Today’s beauty drink, which has very cute packaging and an even cuter name, “Glowelle”, was enticing. I wanted to believe that this product was good for me and would do all of the things it said. Who doesn’t want to turn back the clock on aging by indulging in a tasty little beauty drink every day? Yet I had to stop before clicking that “Buy Here” button. Something didn’t seem believable, so I did some further research. The full ingredients are not listed on the product’s website. Instead they list only the “featured” ingredients on their website and this not-very-reassuring bit:
“An important key to healthy-looking, radiant skin is good nutrition. Ourproprietary formula is a synergistic blend of antioxidants from vitamins, phyto-nutrients, botanical and fruit extracts that help protect and nourish from within. And that makes for a very beautiful you.”
This caused my eyebrow to raise in a way that said, “Really? What is it that you don’t want me to know?” Because it is the ingredients they are not mentioning that I worry about. It is the ingredients that get swept under the proverbial rug, that the FDA allows to be left off of ingredient lists, that may make me not so beautiful over time or even cause cancer or birth defects. So, I emailed the company and asked for a full ingredient list. My suspicion is that it will include a number of ingredients that are neither healthy, nor natural as they claim. Unfortunately, they never emailed me back, so I’ll never really know. This also adds to my distrust.
My “need to know” not having been satisfied, I then went to the “company” page of the website. Here I found all sorts of lovely words to describe the team of beautiful and smart women who thought up the idea behind the beauty drink, their well-thought-out philosophy, their caring mission, and their very helpful parent company who provided the actual R&D of the product. And you’ll never guess who that was – Nestle! Here are some of those lovely words used to describe this parent company:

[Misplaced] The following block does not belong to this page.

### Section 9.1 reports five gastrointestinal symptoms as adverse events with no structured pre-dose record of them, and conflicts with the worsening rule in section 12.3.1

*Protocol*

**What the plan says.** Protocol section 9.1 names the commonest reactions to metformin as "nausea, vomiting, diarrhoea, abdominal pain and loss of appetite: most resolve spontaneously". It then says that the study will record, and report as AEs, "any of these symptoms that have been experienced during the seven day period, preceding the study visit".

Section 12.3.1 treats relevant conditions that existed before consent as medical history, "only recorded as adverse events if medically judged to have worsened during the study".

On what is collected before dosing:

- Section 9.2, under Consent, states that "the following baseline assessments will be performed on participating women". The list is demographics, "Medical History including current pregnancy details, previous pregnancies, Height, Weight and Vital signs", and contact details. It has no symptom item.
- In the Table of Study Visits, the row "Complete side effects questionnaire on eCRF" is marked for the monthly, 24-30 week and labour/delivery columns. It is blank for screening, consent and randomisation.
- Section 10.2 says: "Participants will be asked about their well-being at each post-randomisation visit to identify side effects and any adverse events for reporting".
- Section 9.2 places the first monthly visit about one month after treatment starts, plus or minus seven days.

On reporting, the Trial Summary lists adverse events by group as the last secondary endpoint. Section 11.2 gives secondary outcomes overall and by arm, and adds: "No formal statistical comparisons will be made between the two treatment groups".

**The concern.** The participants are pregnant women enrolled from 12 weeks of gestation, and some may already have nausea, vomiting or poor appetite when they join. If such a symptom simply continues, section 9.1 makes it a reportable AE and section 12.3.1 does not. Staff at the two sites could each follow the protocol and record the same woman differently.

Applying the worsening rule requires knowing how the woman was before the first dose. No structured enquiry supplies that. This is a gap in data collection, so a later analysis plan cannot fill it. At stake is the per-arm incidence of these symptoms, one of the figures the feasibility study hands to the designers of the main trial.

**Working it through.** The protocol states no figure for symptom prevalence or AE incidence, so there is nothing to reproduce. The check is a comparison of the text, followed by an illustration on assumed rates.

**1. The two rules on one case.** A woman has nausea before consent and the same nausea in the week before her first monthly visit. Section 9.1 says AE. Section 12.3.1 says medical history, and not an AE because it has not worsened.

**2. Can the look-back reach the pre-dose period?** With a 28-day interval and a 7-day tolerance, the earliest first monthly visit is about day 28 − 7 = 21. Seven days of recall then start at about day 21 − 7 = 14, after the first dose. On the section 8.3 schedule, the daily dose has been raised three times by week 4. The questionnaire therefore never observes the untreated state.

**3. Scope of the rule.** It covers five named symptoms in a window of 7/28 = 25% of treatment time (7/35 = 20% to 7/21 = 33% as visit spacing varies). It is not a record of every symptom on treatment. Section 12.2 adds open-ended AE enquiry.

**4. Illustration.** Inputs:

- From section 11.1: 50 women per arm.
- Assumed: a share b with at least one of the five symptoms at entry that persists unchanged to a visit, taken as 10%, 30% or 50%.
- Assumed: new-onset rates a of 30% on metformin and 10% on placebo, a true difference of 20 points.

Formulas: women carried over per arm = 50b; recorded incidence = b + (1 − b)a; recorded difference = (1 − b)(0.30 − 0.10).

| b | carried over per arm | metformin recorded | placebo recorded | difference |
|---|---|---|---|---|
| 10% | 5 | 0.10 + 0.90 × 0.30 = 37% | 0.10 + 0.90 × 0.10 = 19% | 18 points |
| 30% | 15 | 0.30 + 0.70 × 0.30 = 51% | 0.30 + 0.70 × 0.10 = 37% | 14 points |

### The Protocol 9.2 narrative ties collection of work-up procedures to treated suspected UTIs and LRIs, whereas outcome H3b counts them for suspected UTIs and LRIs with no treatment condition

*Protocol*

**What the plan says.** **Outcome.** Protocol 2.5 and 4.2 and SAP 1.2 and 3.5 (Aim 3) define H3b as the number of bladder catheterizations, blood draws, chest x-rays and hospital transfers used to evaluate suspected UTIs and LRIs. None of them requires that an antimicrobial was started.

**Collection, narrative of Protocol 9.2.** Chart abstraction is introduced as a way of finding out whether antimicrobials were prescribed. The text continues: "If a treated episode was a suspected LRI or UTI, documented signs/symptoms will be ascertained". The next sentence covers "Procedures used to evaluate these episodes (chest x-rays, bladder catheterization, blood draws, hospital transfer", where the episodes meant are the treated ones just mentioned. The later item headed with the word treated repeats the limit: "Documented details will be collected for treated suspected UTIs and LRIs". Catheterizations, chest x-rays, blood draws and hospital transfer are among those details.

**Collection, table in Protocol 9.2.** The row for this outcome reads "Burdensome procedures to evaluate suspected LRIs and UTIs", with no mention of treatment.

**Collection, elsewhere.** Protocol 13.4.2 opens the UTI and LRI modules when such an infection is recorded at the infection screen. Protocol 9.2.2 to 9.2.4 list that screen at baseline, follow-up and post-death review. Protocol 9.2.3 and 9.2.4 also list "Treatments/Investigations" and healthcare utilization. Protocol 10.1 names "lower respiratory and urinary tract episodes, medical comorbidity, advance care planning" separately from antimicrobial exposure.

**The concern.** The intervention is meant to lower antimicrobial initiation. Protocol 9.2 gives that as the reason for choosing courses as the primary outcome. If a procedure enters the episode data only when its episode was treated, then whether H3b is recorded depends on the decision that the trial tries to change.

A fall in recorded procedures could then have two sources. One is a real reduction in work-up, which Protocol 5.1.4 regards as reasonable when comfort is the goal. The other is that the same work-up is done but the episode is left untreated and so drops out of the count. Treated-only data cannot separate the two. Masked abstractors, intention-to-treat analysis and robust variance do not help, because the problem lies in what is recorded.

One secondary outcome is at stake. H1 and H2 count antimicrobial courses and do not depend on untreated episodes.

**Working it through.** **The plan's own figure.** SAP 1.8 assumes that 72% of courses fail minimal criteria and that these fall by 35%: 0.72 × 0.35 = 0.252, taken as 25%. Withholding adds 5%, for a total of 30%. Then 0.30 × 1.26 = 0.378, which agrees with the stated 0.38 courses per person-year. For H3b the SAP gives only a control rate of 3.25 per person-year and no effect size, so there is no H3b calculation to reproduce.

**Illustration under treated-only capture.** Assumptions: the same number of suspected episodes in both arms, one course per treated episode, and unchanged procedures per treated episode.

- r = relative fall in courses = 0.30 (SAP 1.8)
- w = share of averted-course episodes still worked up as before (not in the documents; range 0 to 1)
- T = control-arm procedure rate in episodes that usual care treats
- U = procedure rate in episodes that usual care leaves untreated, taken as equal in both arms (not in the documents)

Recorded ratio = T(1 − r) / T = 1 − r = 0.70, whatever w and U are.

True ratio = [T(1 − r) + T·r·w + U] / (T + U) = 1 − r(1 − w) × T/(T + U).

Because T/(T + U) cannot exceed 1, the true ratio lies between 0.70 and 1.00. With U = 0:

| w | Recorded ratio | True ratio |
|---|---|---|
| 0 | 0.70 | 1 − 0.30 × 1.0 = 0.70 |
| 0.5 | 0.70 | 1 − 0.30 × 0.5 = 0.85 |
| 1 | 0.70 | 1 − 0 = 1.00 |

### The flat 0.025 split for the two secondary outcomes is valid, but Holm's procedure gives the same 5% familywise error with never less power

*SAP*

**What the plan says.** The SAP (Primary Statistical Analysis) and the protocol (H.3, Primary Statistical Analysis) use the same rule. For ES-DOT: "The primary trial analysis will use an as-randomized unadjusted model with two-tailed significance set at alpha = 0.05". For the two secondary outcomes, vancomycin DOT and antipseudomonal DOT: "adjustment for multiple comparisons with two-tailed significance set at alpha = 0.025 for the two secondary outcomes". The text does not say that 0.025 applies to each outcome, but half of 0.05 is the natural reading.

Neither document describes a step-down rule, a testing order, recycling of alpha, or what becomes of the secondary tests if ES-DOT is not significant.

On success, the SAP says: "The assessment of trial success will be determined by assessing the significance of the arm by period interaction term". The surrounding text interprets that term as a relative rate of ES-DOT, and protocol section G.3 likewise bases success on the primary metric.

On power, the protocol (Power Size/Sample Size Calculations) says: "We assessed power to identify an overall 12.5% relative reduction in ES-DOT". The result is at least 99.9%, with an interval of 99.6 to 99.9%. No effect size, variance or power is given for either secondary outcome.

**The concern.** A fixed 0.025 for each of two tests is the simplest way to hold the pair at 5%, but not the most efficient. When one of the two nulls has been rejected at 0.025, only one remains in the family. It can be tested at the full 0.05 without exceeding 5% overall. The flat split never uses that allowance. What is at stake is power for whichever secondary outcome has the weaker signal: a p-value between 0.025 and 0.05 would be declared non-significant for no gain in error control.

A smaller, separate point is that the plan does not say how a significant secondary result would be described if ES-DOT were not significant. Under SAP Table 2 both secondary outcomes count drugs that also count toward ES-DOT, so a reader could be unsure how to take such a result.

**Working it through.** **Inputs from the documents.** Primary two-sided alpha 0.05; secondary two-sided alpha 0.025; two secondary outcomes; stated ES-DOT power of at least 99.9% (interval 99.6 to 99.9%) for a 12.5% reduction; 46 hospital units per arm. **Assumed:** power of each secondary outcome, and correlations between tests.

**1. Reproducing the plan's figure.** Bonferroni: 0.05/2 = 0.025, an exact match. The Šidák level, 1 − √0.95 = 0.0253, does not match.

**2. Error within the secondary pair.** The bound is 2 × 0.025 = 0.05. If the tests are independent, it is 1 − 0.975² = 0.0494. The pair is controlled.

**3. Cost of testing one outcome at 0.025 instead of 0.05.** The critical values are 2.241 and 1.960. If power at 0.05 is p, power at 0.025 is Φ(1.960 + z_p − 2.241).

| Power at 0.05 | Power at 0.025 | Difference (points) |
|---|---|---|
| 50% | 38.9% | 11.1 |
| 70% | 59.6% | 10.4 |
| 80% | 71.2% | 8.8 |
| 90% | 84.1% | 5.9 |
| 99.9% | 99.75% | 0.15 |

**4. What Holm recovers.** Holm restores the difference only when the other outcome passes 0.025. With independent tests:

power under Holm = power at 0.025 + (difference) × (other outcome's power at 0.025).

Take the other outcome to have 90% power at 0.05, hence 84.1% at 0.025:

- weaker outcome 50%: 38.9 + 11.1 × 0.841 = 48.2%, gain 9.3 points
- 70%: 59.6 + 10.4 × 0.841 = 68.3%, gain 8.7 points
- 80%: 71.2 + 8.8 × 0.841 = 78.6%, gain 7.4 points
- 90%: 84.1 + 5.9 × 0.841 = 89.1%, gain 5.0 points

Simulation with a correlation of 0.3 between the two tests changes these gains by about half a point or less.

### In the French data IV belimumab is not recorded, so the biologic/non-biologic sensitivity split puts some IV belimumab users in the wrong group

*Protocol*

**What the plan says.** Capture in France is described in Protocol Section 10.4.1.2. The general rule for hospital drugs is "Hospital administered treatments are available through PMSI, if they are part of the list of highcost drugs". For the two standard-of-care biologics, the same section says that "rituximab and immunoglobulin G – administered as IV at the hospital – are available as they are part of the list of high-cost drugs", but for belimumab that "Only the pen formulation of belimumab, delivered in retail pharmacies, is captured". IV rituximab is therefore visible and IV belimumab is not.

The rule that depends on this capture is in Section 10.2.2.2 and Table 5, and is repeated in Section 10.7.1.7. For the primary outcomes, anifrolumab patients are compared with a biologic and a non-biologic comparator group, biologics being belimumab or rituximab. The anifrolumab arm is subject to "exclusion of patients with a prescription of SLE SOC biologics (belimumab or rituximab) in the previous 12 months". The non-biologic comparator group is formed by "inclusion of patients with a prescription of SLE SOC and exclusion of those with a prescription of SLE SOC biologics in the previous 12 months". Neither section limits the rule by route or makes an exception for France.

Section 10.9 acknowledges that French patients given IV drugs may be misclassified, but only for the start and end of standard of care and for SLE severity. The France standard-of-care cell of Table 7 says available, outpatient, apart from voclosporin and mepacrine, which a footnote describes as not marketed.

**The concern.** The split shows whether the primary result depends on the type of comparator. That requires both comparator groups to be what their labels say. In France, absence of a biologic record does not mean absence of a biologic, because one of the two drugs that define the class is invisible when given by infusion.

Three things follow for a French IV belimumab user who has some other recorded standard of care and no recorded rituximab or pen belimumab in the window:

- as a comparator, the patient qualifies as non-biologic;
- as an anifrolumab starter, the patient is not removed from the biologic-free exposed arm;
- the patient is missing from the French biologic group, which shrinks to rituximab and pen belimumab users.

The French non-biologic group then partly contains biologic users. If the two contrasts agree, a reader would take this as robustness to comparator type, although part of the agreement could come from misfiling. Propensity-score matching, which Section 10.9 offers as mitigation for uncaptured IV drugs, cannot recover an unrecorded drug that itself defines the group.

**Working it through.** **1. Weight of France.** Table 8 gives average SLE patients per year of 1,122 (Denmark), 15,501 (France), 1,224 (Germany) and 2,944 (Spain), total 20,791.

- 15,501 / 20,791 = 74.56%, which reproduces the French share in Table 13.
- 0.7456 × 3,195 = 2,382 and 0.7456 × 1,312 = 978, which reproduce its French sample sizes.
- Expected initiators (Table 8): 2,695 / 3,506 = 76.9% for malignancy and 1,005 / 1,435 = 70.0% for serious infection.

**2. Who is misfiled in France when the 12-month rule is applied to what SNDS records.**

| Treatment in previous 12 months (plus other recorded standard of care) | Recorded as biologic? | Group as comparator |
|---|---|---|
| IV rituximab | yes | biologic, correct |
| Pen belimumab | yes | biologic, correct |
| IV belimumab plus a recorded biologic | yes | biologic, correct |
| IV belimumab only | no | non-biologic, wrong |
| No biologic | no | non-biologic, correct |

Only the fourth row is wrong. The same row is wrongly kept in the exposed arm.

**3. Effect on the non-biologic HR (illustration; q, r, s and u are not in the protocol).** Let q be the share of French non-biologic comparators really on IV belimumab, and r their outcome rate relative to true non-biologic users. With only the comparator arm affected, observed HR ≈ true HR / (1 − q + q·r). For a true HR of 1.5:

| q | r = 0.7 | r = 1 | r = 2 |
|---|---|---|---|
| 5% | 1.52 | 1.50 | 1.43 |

“Since Henri Nestlé developed the first commercial infant food in 1867, Nestlé has aimed to build a business as the world’s leading nutrition, health and wellness company based on sound human values and principles. Nestlé’s basic foundation has remained unchanged since the origins of our company, and reflects the basic ideas of fairness, honesty, and a general concern for people.”
Really? All you have to do is look at a list of their top-selling products to know that this company is NOT about nutrition, health, or wellness. Nor does Nestle’s foundation reflect “the basic ideas of fairness, honesty, and a general concern for people.” Does Nestle think that no one remembers the worldwide boycott of their promotion of infant formula over breast-milk? Well, if they do they are sadly mistaken, because the Nestle Boycott is still going strong today.
I am still interested in seeing the complete ingredient list of this beauty drink, but only to satisfy my curiosity. Even if their published ingredient list comes out squeaky clean I’ll never buy it, because I don’t trust the source. But more importantly, I will never buy their product because I still boycott Nestle.
Rule #3: Trust Yourself
So who do you trust? If you know that your recommender does their homework, has similar standards to yours, and upholds them, then by all means take that recommendation on face value. Do your homework on them. Otherwise, you’ll just have to do the homework yourself. It’s not that hard, just a few clicks on the interweb can reveal so much!